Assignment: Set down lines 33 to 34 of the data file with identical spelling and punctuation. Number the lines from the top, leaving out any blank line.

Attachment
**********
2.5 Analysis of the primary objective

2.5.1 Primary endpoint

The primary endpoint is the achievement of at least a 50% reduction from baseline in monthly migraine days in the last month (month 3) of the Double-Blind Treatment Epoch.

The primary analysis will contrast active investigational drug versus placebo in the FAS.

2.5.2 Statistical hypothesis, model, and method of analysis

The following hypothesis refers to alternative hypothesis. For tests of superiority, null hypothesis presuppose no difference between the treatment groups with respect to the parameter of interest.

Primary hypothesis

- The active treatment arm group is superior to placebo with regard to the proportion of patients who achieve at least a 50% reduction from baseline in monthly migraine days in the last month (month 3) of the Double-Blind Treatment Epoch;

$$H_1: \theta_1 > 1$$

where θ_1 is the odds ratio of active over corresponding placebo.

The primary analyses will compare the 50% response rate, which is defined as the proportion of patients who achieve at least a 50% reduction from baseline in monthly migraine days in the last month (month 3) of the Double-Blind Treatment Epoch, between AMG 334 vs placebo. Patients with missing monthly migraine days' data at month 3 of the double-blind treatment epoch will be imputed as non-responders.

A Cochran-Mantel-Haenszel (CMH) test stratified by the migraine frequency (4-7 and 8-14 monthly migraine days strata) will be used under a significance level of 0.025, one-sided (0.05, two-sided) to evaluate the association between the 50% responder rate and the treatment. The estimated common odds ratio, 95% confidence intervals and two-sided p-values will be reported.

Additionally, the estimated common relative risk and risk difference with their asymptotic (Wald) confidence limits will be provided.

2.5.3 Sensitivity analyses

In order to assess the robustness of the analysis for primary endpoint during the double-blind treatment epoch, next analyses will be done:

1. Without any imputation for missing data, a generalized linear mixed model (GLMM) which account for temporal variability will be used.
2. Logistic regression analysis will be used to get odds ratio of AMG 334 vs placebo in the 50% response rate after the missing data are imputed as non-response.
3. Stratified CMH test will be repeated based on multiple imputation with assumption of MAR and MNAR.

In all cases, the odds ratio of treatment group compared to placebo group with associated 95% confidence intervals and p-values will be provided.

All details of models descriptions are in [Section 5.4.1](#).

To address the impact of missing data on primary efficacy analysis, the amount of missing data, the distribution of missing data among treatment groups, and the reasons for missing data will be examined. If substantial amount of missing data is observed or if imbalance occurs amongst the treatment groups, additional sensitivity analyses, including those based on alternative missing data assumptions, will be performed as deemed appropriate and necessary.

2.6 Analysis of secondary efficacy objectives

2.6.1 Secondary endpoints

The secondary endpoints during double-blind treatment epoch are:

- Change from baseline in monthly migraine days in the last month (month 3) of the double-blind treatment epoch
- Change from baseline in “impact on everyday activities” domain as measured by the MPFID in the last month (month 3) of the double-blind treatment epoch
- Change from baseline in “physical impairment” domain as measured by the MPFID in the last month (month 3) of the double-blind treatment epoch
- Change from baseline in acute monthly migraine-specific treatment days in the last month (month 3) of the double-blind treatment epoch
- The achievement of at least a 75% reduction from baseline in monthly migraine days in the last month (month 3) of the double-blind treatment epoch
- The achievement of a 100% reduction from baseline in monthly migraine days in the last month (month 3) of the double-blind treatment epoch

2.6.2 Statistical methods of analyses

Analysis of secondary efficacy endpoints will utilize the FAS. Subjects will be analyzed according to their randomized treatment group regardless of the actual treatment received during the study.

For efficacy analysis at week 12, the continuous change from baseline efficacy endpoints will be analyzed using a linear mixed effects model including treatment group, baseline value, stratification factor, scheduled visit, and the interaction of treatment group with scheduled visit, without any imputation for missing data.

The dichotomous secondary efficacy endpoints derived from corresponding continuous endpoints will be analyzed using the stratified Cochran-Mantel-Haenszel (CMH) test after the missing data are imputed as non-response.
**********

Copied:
For efficacy analysis at week 12, the continuous change from baseline efficacy endpoints will be analyzed using a linear mixed effects model including treatment group, baseline value, stratification factor, scheduled visit, and the interaction of treatment group with scheduled visit, without any imputation for missing data.

The dichotomous secondary efficacy endpoints derived from corresponding continuous endpoints will be analyzed using the stratified Cochran-Mantel-Haenszel (CMH) test after the missing data are imputed as non-response.